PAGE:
The baby of four siblings, David Russell Duerson sometimes had trouble finding players for his football team when he was in his early teens. "We don't have enough boys," he'd dictate to his tiny niece Yvette, who was five years his junior, "so you're going to have to play."
Yvette Leavell was the daughter of Dave's grown sister Viola, but he treated the little girl like his closest sibling. "It was like we were tied at the hip," says Yvette, whose married name is now Fuse. When she had children of her own, Dave was their godfather.
In Muncie, Indiana, where elite basketball players seem to sprout from the soil, and Main Street shuts down for local high school games, Dave was an anomaly: a Hoosier athlete who considered basketball season a period of purgatory between football and baseball. Dave's first gridiron team was the Hines Street Tigers, a group of neighboring kids that played on empty lots against rivals like the Butler Street Bulldogs and the Kirk Street Cougars.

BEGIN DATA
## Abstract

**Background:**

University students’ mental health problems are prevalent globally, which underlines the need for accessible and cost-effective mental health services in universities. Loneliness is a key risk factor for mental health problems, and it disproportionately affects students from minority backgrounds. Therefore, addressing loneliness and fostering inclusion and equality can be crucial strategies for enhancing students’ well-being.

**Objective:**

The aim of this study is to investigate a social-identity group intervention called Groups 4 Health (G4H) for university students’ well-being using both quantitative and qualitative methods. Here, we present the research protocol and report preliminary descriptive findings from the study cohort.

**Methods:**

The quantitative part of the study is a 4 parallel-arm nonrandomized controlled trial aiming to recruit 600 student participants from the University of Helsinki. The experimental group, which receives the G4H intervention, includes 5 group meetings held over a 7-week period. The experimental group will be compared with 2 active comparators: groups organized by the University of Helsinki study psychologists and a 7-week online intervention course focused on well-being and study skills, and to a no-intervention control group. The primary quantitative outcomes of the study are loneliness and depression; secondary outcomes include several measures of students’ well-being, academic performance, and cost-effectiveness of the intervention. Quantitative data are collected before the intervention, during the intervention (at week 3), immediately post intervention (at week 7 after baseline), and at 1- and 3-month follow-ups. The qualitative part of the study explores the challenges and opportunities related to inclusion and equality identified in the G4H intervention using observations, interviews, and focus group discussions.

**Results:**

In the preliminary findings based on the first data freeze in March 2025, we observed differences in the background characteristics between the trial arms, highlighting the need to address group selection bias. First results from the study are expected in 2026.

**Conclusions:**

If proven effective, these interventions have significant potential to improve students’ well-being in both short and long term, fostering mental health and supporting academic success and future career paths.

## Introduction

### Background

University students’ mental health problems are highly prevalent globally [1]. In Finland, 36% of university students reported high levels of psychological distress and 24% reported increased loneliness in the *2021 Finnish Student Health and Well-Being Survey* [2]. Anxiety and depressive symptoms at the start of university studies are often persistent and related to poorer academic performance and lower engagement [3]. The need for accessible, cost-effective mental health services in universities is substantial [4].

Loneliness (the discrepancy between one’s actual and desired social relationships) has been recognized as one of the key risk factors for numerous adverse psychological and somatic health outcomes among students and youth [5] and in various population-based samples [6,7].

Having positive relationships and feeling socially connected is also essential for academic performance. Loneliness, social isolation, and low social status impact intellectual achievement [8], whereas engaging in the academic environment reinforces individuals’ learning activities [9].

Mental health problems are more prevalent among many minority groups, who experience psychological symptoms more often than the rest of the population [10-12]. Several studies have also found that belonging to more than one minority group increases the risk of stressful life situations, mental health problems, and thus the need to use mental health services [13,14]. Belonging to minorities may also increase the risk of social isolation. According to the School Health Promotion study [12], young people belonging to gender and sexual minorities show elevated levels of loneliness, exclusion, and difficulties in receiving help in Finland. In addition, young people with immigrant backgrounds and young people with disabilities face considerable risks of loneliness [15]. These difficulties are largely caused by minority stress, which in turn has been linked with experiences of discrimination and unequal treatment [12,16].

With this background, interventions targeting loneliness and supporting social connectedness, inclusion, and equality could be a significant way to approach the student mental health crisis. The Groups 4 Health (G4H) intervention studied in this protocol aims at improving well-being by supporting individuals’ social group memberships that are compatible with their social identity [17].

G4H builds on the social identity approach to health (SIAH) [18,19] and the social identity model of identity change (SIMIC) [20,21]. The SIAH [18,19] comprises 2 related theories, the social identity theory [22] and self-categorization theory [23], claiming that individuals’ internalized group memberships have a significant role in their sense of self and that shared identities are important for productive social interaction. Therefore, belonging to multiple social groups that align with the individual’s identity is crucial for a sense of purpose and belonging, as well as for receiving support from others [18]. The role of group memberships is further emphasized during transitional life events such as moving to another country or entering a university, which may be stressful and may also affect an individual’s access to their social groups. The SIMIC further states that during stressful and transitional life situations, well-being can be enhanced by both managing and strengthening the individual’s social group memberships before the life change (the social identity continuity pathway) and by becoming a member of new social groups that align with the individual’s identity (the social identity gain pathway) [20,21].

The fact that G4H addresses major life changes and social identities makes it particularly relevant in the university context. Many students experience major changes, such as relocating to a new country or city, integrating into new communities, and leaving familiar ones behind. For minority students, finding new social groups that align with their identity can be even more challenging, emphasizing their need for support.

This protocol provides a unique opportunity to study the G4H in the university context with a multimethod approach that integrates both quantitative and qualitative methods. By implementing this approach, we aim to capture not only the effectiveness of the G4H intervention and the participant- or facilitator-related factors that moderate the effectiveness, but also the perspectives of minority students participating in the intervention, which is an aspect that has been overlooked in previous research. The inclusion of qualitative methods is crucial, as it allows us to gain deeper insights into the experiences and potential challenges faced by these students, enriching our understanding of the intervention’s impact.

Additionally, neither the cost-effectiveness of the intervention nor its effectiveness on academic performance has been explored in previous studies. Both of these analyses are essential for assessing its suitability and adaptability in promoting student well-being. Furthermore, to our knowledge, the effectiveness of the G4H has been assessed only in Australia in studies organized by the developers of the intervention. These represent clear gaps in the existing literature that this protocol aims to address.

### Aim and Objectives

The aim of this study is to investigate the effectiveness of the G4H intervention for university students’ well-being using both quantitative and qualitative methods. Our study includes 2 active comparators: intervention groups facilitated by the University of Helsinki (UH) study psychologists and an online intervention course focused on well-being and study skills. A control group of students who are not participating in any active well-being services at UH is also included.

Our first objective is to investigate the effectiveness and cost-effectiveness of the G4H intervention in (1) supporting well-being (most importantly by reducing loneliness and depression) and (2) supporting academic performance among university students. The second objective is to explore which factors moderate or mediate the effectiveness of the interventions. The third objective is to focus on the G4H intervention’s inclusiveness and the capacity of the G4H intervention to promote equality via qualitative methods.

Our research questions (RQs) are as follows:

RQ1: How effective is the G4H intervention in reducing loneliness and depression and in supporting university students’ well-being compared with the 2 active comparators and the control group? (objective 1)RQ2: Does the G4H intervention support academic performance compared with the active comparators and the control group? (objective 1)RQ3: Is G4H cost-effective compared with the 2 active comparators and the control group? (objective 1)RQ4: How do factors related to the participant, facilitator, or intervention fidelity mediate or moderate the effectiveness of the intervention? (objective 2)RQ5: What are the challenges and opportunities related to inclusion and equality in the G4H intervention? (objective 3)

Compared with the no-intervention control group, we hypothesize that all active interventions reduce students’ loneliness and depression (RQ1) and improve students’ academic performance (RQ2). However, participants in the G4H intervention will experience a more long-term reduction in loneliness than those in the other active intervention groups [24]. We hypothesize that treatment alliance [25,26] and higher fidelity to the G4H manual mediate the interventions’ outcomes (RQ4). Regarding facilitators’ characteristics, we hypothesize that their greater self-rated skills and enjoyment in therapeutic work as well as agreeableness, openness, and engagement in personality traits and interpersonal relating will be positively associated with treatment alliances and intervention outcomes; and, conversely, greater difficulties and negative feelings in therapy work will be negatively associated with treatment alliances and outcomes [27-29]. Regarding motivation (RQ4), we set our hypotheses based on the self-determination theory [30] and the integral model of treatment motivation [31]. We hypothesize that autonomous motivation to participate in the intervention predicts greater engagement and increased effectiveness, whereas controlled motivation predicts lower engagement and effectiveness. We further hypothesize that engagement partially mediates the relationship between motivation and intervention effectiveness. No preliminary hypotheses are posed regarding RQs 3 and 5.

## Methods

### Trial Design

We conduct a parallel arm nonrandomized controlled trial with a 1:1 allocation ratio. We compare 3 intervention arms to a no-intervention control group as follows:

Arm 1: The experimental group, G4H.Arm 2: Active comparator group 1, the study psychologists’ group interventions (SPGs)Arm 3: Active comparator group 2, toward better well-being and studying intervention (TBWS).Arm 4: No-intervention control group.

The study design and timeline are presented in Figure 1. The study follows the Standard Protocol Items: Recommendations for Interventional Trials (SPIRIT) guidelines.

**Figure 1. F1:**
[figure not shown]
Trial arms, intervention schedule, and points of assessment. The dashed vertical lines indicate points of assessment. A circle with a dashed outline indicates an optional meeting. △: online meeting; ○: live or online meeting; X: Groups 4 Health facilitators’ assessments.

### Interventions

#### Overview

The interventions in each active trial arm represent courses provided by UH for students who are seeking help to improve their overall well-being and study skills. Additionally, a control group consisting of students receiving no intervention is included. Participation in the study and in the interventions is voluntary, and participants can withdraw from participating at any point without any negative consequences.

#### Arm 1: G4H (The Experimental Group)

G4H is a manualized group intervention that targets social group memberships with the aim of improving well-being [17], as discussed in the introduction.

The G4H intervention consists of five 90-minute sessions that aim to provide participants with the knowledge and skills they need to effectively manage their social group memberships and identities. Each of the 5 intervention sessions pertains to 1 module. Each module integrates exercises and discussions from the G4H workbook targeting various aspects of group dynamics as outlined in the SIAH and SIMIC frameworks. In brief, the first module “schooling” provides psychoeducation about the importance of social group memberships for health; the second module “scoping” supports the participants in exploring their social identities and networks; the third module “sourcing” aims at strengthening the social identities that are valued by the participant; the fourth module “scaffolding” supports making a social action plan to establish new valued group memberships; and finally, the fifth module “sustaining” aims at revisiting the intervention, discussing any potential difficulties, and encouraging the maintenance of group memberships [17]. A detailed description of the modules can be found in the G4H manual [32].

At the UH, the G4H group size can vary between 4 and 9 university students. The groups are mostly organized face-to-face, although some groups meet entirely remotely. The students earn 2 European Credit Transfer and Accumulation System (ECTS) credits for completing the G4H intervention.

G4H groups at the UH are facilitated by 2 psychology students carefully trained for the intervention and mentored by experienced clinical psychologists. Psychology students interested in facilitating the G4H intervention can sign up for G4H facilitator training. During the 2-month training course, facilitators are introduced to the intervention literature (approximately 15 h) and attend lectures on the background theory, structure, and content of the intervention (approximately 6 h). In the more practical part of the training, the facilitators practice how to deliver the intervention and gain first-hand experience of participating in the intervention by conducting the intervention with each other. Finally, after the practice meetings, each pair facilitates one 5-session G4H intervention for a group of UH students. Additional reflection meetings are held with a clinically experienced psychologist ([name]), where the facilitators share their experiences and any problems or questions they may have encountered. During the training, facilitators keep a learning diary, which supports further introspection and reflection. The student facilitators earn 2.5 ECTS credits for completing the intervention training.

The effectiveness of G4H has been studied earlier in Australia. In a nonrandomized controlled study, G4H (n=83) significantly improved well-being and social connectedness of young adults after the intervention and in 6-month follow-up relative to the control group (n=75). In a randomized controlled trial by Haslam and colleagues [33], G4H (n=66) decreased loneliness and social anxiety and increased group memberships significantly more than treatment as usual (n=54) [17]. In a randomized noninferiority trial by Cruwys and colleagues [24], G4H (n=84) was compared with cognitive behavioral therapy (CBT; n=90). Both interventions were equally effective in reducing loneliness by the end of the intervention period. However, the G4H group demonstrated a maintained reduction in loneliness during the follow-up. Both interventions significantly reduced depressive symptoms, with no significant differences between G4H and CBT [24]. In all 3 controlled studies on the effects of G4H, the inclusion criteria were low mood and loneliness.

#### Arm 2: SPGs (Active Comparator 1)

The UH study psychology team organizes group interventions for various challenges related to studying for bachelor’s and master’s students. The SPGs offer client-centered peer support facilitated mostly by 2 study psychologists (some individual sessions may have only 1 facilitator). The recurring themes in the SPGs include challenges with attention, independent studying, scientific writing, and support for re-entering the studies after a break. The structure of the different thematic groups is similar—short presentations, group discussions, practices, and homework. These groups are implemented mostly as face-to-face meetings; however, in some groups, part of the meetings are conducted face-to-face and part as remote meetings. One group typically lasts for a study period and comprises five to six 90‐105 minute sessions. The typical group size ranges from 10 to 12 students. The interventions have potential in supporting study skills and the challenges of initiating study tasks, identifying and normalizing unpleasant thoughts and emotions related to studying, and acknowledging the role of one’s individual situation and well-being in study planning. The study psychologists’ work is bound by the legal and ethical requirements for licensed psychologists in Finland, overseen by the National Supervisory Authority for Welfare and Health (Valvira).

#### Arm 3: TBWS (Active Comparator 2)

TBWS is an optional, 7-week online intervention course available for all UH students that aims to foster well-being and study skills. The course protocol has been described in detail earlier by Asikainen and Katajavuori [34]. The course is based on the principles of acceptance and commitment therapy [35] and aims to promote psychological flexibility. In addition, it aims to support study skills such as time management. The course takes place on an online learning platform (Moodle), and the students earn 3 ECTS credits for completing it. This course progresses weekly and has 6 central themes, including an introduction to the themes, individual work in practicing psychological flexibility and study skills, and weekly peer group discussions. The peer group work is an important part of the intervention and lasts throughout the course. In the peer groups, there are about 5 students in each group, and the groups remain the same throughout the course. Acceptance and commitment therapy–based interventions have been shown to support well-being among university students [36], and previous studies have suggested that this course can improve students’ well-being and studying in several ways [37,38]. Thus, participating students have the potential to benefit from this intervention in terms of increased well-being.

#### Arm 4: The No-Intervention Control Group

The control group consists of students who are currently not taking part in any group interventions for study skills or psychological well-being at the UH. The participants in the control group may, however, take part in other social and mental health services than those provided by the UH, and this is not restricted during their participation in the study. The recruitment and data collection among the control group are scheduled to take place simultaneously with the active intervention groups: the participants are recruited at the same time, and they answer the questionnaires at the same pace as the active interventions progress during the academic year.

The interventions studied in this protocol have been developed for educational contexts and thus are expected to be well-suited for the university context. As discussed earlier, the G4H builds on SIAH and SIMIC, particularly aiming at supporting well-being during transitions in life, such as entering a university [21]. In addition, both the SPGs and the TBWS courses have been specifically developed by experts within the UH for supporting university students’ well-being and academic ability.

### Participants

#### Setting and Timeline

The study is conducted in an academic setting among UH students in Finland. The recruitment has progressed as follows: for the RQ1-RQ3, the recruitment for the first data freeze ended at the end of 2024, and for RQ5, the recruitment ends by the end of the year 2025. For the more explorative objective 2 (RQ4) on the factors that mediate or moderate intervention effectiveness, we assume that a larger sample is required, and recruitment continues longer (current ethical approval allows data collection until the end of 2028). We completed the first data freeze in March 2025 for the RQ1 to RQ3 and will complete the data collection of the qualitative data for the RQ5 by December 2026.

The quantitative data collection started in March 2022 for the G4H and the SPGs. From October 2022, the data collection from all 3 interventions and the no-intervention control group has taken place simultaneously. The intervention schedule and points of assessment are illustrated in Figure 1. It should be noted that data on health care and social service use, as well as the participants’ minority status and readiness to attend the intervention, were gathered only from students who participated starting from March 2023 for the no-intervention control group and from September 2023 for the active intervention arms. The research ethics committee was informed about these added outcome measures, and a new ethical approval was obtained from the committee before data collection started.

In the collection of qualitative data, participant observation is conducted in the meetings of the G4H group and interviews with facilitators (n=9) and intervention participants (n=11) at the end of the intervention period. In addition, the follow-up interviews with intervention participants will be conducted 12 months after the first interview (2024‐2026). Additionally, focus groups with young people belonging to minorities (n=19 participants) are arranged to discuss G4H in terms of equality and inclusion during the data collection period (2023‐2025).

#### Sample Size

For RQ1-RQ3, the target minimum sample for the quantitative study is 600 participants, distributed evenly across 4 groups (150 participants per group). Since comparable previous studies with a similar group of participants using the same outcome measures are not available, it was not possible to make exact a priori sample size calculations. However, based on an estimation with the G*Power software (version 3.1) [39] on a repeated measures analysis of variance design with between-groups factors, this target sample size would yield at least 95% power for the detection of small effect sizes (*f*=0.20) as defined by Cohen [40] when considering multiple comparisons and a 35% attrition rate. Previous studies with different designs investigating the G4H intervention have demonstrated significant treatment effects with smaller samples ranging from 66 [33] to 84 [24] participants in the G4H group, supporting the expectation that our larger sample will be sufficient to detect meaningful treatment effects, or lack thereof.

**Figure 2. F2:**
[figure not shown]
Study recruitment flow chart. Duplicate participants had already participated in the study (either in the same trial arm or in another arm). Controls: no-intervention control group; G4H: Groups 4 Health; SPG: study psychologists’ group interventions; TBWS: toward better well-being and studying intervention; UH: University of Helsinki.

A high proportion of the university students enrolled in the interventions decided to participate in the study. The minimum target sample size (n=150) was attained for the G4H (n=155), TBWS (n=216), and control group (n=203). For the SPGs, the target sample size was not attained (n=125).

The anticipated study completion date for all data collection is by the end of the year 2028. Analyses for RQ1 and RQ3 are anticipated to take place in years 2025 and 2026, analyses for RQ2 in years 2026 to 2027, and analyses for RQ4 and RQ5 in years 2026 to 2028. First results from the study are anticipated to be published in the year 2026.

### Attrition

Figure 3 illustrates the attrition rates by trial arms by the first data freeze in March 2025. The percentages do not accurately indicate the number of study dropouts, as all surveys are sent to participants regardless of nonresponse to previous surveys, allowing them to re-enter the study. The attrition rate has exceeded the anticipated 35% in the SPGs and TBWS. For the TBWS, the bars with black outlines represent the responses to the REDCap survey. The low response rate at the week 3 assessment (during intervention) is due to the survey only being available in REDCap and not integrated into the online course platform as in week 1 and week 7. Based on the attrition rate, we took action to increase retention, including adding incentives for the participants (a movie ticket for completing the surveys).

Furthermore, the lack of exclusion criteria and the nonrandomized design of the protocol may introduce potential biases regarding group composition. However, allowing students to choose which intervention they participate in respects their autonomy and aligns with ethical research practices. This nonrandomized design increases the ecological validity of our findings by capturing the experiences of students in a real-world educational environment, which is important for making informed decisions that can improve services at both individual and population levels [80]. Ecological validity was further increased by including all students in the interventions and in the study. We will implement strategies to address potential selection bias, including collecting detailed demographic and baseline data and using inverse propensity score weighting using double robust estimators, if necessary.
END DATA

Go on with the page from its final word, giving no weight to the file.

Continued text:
Born in 1960, he was a "runt" growing up, he told an interviewer for HistoryMakers, an oral archive of African-American history. Entering his teens, Dave stood four-foot-eight and weighed 75 pounds. His parents had his pelvis x-rayed, he recalled, to make sure he wasn't a "midget." But he didn't need a growth spurt to dominate his peers, including his brother Michael. "I'd be a first-round draft pick" in neighborhood pick-up games, he fondly recalled to HistoryMakers. "I'd get picked before my brother, who was two years older and a whole lot taller." He got away with hurling stones at cars two blocks away, he added, because "who in their right mind would think that some teenage kid... could throw rocks that far?"
He harbored those types of little boasts for decades. "Dave was just very competitive in everything he did," Yvette says.
With candy as currency, he was a tycoon. Dave would negotiate complicated transactions involving Bub's Daddy, the bubblegum rope to which he was addicted. "He was doing business," Yvette says. "It always ended up that he was chewing all of the Bub's Daddy and I had none."